There is this scene in Indiana Jones where Nazis look at the Ark and their eyes melt out of their skull, and that’s pretty much what happens after a week staring at this computer screen. So it was time to get outdoors. Plus I had been itching to check out some new parts of the Appalachian Trail.
But first, it was time to follow along in the footsteps of Bill Bryson’s A Walk in the Woods, and check out Centralia — a Pennsylvania town that was rapidly disappearing as an underground coal fire smoked out the few remaining residents.
The drive from Conshohocken to Centralia takes you up the 476 Turn Pike, where I managed to miss the ticket station, and up to Allentown where the toll booth attendant smiled and handed me a dozen forms to explain why I was such a dumbass. There was no fine for the 1st violation. I think this is because the shame of looking in your rearview at the irritated woman in the car behind you is punishment enough.
From there you take the 78 east to the 61 north, which you stay on until you reach Centralia. When you turn off the 78, you very quickly cross over the Appalachian trail as it traverses Pennsylvania from Pen Mar to the Delaware Water Gap. Which I suppose is how Bryson ended up there. Or it just seemed like a nice break from a very, very long hike.
The movie Silent Hill is loosely set in Centralia and so my mind was filled with images of skies darkened by noxious coal vapor, zombie residents stumbling through the streets in gas masks, and black helicopters enforcing eminent domain from a safe but ominous distance. Thwack-thwack-thwack. The reality was more like a crazy uncle. We’ve all got someone in the family who’s a bit off. You can’t banish him to Siberia so you pretend he doesn’t exist and hope no one will notice. Centralia is Columbia County’s crazy uncle Benny.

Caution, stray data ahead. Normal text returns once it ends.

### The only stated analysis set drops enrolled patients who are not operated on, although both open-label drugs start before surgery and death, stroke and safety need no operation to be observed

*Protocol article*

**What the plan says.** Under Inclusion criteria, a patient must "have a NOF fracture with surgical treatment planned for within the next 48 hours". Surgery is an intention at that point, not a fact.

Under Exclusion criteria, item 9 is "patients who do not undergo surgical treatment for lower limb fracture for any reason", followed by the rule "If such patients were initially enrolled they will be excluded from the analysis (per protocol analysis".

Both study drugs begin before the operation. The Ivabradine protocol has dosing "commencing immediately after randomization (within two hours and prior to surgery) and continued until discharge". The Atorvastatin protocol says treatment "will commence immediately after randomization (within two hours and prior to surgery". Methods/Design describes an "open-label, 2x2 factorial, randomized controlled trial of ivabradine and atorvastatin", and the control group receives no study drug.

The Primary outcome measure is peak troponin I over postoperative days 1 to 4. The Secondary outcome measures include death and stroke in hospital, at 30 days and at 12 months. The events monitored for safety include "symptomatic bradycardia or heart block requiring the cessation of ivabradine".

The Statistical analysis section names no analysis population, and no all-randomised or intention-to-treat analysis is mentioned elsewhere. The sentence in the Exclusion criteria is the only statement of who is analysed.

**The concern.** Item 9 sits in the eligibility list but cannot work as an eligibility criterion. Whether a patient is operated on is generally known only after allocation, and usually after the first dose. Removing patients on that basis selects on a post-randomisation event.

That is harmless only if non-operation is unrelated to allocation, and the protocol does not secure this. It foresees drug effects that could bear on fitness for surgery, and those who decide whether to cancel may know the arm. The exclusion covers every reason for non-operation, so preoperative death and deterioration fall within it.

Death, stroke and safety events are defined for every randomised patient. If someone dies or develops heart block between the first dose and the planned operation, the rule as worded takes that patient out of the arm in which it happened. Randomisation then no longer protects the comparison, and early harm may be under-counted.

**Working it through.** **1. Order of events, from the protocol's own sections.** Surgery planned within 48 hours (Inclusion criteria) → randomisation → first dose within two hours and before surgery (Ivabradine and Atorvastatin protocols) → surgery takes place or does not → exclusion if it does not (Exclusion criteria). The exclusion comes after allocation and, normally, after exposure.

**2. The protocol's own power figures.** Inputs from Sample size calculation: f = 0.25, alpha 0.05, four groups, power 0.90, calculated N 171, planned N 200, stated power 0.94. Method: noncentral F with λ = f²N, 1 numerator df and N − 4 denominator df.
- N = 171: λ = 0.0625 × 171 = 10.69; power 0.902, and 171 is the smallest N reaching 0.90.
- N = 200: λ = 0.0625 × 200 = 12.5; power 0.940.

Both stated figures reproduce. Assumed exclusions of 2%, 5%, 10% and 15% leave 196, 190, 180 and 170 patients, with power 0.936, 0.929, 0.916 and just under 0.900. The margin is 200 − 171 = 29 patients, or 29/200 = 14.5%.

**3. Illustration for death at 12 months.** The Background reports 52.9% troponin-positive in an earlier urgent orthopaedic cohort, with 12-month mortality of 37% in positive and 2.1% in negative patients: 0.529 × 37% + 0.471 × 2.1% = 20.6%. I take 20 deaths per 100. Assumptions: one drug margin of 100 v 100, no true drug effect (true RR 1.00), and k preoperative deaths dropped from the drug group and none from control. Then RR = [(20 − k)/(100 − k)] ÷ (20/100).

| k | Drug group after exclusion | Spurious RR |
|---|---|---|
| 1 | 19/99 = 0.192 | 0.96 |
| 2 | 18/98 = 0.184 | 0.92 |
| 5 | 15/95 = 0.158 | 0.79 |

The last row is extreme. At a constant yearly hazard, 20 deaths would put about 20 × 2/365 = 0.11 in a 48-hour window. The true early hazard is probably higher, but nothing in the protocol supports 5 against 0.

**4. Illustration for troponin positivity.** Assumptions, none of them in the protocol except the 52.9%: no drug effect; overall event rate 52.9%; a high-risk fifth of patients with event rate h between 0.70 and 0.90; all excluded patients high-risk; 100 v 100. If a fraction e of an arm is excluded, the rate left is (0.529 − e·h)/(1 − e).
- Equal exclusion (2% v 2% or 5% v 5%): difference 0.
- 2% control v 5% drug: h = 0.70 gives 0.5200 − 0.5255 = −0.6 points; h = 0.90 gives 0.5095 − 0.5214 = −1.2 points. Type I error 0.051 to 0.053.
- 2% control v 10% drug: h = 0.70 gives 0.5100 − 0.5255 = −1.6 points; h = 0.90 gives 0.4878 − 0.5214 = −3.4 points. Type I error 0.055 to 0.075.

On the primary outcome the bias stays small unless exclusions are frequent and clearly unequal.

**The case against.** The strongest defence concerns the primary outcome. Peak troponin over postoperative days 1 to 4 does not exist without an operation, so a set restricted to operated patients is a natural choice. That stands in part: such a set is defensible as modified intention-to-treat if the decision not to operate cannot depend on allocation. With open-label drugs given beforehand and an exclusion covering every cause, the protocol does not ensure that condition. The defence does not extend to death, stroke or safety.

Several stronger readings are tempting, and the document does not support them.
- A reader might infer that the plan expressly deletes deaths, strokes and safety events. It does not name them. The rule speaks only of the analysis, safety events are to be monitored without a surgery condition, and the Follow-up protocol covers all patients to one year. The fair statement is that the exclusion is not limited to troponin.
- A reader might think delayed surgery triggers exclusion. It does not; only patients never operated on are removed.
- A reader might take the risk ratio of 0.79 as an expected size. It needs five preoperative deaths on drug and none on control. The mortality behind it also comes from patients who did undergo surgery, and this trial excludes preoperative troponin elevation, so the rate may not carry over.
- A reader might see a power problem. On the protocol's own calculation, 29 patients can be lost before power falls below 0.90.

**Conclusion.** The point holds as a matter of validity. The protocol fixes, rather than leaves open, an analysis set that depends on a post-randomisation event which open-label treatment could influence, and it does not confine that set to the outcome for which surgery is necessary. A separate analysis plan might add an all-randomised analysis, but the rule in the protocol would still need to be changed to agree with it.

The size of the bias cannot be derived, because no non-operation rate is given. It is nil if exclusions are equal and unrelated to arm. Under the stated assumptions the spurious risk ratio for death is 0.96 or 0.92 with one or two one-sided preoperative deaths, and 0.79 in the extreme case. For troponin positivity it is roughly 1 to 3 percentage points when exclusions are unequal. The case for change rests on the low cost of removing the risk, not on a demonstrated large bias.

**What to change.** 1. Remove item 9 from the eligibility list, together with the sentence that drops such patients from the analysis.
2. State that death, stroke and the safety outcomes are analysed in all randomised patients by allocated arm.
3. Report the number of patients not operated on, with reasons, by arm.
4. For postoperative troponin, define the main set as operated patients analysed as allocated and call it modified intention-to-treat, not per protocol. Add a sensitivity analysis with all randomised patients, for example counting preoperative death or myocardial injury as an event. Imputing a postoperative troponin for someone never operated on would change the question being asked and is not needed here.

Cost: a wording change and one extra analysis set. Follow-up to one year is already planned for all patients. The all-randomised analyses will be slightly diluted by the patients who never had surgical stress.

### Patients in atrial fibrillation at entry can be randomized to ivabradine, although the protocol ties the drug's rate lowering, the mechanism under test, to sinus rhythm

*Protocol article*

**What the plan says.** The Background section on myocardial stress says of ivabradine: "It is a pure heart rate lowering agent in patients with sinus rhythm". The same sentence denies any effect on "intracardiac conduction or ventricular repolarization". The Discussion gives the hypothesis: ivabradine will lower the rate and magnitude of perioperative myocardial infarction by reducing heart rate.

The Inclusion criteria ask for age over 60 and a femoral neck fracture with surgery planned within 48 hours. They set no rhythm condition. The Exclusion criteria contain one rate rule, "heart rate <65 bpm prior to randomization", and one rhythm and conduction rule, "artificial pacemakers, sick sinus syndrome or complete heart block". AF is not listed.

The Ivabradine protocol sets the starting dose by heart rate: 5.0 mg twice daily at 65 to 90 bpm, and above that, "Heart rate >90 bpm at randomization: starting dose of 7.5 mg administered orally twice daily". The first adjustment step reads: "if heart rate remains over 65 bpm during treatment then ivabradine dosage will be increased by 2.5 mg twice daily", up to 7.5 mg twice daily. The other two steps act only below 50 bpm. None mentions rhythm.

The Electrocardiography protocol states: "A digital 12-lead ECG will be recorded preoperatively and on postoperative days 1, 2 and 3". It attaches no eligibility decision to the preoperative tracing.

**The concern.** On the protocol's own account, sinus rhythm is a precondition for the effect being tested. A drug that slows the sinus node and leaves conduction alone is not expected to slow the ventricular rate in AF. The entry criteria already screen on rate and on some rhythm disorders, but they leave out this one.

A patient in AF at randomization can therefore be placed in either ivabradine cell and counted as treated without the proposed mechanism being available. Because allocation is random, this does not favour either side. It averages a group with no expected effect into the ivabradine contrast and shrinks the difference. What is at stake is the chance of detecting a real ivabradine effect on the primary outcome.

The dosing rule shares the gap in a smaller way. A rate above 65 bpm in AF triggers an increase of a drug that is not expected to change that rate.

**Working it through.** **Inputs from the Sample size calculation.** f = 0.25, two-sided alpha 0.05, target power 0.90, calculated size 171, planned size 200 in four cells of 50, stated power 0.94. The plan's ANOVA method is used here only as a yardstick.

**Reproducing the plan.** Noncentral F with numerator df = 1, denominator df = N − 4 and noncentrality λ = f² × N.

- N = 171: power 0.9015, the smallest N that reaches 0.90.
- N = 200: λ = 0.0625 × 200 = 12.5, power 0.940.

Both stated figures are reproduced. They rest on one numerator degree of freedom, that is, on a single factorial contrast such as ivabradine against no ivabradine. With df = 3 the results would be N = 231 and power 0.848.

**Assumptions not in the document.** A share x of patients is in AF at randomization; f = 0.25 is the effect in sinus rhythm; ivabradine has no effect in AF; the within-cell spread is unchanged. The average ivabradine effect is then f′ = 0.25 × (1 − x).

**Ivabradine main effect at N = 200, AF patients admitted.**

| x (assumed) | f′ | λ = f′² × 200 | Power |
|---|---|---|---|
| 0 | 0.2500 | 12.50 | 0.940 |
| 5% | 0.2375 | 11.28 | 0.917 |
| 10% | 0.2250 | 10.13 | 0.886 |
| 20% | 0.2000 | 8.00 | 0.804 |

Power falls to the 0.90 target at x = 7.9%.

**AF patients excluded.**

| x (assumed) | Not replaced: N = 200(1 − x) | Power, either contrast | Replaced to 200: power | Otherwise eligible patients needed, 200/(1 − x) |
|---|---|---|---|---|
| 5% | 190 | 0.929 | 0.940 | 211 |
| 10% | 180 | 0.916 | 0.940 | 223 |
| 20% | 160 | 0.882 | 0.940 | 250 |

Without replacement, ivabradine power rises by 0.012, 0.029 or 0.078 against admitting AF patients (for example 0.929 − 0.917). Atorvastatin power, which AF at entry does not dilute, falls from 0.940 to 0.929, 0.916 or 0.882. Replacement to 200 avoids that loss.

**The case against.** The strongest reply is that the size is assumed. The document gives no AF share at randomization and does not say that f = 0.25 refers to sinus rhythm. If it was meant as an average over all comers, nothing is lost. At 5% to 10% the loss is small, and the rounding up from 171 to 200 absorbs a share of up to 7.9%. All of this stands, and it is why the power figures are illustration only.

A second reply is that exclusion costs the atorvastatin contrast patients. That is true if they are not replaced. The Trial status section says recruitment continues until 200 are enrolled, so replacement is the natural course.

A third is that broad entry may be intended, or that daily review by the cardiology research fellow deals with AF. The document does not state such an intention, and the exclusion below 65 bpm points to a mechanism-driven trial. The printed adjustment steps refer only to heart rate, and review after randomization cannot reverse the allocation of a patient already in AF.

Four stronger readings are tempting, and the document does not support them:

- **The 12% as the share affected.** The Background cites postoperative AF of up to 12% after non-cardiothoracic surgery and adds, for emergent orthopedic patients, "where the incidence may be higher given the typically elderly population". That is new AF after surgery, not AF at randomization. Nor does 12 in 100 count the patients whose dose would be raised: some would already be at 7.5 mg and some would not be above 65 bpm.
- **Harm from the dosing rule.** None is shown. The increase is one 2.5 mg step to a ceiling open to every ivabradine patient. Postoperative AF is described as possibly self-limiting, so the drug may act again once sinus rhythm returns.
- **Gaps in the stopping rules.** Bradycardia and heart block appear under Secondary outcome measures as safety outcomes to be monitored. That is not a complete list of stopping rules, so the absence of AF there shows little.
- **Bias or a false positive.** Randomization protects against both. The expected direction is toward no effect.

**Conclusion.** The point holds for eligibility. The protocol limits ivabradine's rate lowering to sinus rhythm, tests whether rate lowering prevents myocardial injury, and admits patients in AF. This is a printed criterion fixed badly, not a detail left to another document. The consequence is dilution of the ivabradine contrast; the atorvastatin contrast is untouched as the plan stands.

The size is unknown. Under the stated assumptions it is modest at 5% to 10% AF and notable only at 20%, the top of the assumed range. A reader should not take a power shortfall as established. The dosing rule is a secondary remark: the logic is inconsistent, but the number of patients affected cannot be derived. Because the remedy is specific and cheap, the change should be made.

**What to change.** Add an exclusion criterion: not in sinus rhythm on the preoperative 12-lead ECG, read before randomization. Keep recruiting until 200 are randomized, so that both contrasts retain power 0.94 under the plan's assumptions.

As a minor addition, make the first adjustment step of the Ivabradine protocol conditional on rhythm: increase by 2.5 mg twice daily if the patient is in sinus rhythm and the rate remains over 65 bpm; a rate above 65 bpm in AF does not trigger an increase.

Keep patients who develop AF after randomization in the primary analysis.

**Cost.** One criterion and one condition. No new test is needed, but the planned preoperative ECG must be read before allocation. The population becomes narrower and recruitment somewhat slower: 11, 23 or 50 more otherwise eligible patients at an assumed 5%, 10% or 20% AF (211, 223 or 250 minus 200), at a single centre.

When you reach the intersection of the 61 and 42, Centralia center according to the map, there are no big signs welcoming you to a disaster area, no smoke-filled skies and no abandoned buildings. There’s not even a sign saying, “Welcome to Centralia, Home of the Smokies” or any sign at all. It’s like a ghost town without the town. According to Wikipedia, the source of all human knowledge, this is because the government has been engaged in a process of eminent domain, relocation and tearing down bought-out homes since the fire started in 1962. They are well on their way to completely erasing Centralia from the map and human memory.
How did this happen? Well, turns out that Pennsylvania is rich in coal (who knew?) and that if you light a fire at the local dump to incinerate the town’s garbage without proper protections, you can ignite all that underground black gold. And it’s very, very hard to put out. Pretty much impossible, actually. So that fire has burned and spread from 1962 to today, and is projected to burn for another 100 to 1,000 years. The fire raised underground full tank temperatures to over 170 degrees, dropped children into giant sinkholes, and even undermined large sections of Highway 61 south of Centralia.
There’s a lot of history here, but sufficed to say it’s a weird place. Bryson calls it “the strangest, saddest town I believe I have ever seen.” His 1997 description is better than I could hope for — another reason to read A Walk in the Woods — but what’s interesting is that things are only stranger since he wrote about Centralia. The empty streets going nowhere are still there, but there are even fewer buildings. There is less smoke and fewer sinkholes, but that just makes it seem more inexplicably vacant.